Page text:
STEPHEN Griffen’s car is the only monitor needed to show how much dust is blowing off the former Pasminco site into the surrounding streets.
A heavy layer of pollution quickly gathers on the ungaraged vehicle within hours of it being washed every second day.
‘‘I’m not a whinger, but it’s quite evident to everyone around here that dust is a big problem,’’ Mr Griffen, whose First Street home overlooks the 191hectare moonscape, said.
‘‘They have got water trucks over there to wet it down sometimes but they don’t go off the main roads.’’
In addition to the dust, there is the noise, which usually starts about 6am.
‘‘There’s four or five trucks over there at the moment but sometimes they have up to a dozen.’’
Several First, Second and Third street residents told the Newcastle Herald they had made numerous complaints to the Environment Protection Authority hotline about dust blowing off the site. Despite that, EPA records show only five complaints had been received about the issue in the past two years.
An Environment Protection Authority spokeswoman said monitoring data provided by Pasminco showed the levels of lead dust blowing from the site had significantly decreased over the past decade.
Despite the official assurances, Macquarie University environmental scientist Mark Taylor said he was not convinced the site would be completely safe.
‘‘There will always be questions over previously contaminated sites,’’ Professor Taylor said.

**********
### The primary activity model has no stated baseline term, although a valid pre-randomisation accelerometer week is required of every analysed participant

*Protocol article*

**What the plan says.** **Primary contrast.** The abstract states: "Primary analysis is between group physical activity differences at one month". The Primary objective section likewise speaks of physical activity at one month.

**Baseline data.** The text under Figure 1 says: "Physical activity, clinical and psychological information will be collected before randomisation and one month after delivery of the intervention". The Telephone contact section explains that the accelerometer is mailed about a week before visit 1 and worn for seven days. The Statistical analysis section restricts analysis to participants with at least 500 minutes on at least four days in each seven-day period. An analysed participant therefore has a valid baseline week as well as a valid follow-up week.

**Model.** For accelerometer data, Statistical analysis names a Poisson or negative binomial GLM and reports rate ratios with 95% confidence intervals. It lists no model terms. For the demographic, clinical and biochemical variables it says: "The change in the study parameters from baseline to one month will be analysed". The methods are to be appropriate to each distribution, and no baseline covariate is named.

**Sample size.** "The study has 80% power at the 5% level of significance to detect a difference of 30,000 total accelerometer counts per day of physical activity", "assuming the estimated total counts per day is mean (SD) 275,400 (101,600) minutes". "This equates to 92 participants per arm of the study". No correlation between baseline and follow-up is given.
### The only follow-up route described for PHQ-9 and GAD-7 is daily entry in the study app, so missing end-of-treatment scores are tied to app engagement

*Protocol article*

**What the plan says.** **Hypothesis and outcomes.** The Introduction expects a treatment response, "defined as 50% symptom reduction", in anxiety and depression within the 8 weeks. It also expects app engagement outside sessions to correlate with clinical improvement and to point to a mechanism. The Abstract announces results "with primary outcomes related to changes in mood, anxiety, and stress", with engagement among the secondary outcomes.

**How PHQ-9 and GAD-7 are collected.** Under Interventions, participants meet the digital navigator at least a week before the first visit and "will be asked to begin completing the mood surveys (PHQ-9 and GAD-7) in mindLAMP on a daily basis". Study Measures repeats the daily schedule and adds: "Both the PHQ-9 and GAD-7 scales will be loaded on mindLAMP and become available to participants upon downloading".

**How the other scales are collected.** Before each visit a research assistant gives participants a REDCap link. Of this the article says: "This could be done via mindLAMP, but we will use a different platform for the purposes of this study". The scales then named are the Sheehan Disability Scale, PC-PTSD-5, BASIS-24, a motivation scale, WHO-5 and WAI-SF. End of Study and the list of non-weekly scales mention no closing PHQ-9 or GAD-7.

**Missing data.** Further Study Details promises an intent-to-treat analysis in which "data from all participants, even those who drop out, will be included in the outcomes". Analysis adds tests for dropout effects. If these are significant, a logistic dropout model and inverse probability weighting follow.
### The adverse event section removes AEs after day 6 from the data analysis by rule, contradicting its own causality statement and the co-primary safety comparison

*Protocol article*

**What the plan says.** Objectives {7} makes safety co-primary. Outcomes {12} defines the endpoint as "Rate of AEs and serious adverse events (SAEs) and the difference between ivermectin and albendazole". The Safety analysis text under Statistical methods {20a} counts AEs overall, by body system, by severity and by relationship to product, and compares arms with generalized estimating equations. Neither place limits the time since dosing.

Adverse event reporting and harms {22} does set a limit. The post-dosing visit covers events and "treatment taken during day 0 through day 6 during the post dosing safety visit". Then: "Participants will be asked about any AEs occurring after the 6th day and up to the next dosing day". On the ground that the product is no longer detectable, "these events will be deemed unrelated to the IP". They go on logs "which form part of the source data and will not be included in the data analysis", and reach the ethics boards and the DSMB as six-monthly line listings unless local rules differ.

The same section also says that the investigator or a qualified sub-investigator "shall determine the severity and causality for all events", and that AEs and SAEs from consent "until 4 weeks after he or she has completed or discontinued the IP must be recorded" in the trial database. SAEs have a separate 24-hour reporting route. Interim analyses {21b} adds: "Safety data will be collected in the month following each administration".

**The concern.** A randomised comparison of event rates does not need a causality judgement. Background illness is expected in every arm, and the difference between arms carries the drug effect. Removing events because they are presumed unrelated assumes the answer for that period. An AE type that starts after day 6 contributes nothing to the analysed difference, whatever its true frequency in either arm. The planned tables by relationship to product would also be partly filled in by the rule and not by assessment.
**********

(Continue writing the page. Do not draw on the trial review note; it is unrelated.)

‘‘If I had a choice I wouldn’t live there. If I didn’t have children I might have a slightly different view on it.’’
Although the EPA is still the site’s overall regulator, areas where remediation has been completed have been moved to Lake Macquarie Council’s control.
The spokeswoman said the EPA had previously shut down work on the site when there had been a high risk of dust blowing from the site.
‘‘Pasminco has an active revegetation program for much of the site, to help limit dust generation,’’ she said.
Revegetation of the main containment cell is scheduled to commence early in the new year.
It was revealed in July that the EPA considered fining the smelter’s administrator, Ferrier Hodgson, over misreporting heavy metal contamination at the site.
Documents lodged with the EPA earlier this year showed lead contamination levels exceeded recommended standards by 6400 times but it has since been revealed the reported levels were incorrect.
EPA hotline 131 555
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